What do you do when you are low on energy, inspiration and the general joie de vivre that is sooo essential to keep a travel blog lively and vivacious – and more importantly make you want to live that experience through me or even better it some time later? Well, you dig deep into your travel notebooks for stories already told. While sending it out to you, I’m also living that day of that year once over – the smells, the taste, the joy returns momentarily – and life springs anew inside the jaded wilted me. ( It could also be this haunting summer heat – Delhi is currently a molten 45 degrees – where you feel the heat seep into your bones cooking your brains and innards alike)
So what better time to talk about food?? Food that makes me yearn for the lovely weather in which I’d savoured it. So this story, my lovely loyal readers comes to you from Bath. Read on. I was exploring Cardiff with N when a dear friend, S suggested we make a trip to BathSpa. We’d tried to rouse ourselves for a visit to Bath a year earlier. But snowed in December in Cardiff meant getting a train to Bath wasn’t really an easy task. So this time, I was in Cardiff in October. And I was determined to make the most out of a bright autumny day.
I always recommend a visit to BathSpa ( yes, that’s the name of the railway station you need to alight at to head to the Roman Baths – a massive complex that gave the area its name. University of Bath too has quite a reputation of being a good institution to head to, so if you do get through for courses there, grab it. It is a heavenly city to spend your study years there)
The Roman baths, I shall write about it on another day. Today I want to tell you about tea. Not as much about English tea which I must admit I never really developed a taste for. I’m still too loyal to other forms of brewing tea – the Kahwa, the Arabic Suleimani and the pudina chai…But I’d say no one beats the English when it comes to dishing out accompaniments with the tea… Ohhh..on that note, remind me to tell you about tea and scones in Rottingdean soon.
Coming back to Bathspa…and teahouses, have you heard of Sally Lunn’s Buns. I was perversely pleased by the name as we crossed Sally Lunn’s house, which incidentally is said to be the oldest house in Bath, dating back to the fifteenth century!!
The English take their tea rooms very seriously – the china ( if you aren’t oh-so-posh, then mismatched and flowery is the way!), the lace doilies, the tea pot and the creamer jug and of course the kitschy rooms with starched table cloths and assorted knick-knack dotting any inch of surface available. Sally Lunn’s place tries hard to maintain its age-old look.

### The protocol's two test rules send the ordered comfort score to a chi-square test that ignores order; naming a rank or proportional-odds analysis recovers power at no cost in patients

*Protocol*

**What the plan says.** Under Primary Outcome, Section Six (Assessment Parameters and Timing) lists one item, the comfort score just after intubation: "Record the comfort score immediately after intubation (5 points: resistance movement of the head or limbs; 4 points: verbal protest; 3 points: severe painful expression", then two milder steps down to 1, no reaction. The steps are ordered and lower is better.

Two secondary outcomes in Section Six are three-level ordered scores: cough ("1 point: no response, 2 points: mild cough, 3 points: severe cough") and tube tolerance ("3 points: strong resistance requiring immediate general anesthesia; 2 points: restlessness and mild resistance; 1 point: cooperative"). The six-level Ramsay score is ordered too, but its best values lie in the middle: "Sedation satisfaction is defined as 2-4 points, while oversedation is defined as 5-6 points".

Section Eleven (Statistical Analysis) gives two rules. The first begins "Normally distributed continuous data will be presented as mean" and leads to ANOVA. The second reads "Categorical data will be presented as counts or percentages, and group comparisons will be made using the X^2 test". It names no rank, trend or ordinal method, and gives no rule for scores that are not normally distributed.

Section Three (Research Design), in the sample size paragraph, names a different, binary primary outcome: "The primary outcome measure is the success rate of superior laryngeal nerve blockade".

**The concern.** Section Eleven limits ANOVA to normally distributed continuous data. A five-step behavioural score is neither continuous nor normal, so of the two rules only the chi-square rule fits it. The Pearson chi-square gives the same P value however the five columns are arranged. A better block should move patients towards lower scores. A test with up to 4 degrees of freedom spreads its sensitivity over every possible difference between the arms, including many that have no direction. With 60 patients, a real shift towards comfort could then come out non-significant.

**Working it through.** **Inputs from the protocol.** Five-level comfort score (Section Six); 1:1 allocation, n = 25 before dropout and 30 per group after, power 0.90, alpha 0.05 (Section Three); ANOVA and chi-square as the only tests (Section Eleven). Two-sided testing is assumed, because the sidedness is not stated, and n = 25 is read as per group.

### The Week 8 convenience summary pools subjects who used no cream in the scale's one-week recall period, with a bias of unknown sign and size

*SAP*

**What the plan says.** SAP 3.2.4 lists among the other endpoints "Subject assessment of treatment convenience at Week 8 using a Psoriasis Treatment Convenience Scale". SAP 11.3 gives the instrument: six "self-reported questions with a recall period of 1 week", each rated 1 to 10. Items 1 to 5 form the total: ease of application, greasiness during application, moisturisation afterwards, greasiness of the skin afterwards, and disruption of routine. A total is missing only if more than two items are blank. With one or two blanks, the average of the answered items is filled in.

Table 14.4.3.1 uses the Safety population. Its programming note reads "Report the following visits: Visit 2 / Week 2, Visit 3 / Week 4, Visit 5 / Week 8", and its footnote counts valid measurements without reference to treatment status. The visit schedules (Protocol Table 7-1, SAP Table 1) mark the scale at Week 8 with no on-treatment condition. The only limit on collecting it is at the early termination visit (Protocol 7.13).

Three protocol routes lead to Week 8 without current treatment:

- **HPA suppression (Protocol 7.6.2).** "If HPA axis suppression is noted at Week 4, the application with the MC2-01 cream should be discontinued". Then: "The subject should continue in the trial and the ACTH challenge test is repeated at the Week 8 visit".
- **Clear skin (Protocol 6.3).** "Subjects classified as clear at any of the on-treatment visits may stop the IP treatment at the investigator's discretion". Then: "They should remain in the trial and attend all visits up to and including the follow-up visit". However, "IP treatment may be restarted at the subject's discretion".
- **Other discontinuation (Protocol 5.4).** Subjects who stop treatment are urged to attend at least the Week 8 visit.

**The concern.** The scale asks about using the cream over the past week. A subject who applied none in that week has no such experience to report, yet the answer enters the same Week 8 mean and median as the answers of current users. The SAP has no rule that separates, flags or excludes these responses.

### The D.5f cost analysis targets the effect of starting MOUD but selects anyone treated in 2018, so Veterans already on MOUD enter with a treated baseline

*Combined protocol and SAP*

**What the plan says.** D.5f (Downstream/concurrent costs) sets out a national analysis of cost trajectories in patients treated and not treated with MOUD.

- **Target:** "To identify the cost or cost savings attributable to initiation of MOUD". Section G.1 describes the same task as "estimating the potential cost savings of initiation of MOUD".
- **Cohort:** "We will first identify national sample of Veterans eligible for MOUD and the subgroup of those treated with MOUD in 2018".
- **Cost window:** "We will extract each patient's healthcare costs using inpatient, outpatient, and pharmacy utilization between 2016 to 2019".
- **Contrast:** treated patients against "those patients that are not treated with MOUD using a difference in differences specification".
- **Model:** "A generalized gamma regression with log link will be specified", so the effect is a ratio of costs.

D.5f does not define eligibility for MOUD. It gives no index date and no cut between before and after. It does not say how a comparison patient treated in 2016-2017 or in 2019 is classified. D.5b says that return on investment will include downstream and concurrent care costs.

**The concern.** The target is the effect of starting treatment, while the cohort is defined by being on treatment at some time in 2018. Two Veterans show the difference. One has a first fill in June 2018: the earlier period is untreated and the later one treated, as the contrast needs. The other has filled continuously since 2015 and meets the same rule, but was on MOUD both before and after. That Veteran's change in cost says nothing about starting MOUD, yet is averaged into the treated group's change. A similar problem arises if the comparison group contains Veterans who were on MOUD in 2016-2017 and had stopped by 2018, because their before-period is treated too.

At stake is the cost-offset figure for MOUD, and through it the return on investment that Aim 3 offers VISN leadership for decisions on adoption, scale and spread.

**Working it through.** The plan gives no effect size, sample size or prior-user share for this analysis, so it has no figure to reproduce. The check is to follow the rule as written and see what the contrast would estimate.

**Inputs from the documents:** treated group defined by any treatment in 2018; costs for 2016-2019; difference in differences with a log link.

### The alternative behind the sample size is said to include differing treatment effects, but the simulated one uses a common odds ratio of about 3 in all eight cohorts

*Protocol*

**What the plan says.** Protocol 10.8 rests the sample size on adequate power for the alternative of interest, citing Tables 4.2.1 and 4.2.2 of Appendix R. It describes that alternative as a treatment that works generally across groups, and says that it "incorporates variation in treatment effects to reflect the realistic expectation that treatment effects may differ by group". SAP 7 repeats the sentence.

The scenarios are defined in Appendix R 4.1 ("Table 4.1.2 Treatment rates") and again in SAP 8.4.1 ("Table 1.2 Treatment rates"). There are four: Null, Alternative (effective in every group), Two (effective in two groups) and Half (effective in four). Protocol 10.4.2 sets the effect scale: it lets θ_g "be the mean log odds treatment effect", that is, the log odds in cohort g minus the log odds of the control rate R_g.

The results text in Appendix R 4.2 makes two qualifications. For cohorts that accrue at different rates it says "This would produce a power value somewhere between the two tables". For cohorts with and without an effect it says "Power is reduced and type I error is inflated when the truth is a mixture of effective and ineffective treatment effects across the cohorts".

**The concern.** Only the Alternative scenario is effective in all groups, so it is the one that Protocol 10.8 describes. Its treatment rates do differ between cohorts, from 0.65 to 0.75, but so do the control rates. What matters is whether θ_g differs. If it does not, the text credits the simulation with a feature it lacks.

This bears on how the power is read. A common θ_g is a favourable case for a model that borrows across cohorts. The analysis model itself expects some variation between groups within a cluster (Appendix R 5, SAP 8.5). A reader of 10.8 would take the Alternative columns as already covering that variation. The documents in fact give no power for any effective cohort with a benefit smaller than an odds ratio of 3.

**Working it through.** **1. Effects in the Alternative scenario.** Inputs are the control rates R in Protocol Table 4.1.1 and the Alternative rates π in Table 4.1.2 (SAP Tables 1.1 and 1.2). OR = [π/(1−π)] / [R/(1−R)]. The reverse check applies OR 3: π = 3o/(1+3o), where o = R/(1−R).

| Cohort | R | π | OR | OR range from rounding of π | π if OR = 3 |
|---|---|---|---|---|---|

Sally Lunn herself lived there in the seventeenth century after she landed in Bath from France, or so the story goes. And in the bakery she set up, she baked her famous buns… Till recently, in India, bread and buns usually meant those tasteless batches churned by the thousands by factories. Now you do have artisanal bread and some love shown to baking. But in England, baked goodies in teahouses are a league apart.
The recipe followed in baking these buns have not been changed since Sally Lunn’s day, which means the bread you eat tastes the same as over four hundred years ago! The parlour where we sat for our afternoon tea had hosted guests and later patrons. The rooms upstairs, which has been converted into a museum can be accessed via a narrow staircase ( Always makes me wonder, did the fat ladies in their girdles and multiple layered petticoats get stuck on their way up or down?)
Now, I had ordered a ratatouille served on a Sally Lun bun ( the savoury one) while my friend had the sweet one that goes well with tea – half a bun smothered with cinnamon butter. Ever heard of the latter? It is as gorgeous as it sounds..Heavenly smelling butter infused with cinnamon and sugar and a little slice of divinity in the mouth. I was intrigued to know that we were to be served half a bun ( now who eats that?) It takes you to see the size of the bun to realise that a half is about as filling as a decent sized doughnut. Also you need to remember, you nibble on a slice of history served in the same traditional manner. (Guess what, I’m sorry there are no photos of the heavenly buns. My camera ran out of battery just when we got there! So like a lot of great memories, the vision stays in my head..and I hope you see it through my words!)
After a trip to the Roman Baths, heading to Sally Lunn’s house for a spot to tea is a good idea to ensure another little trip into history…:) Highly recommended..and if you do end up going there, do remember to ask how Sally Lunn made that divine cinnamon butter..:) Perhaps the only competition to good English scones in my book of tea treats!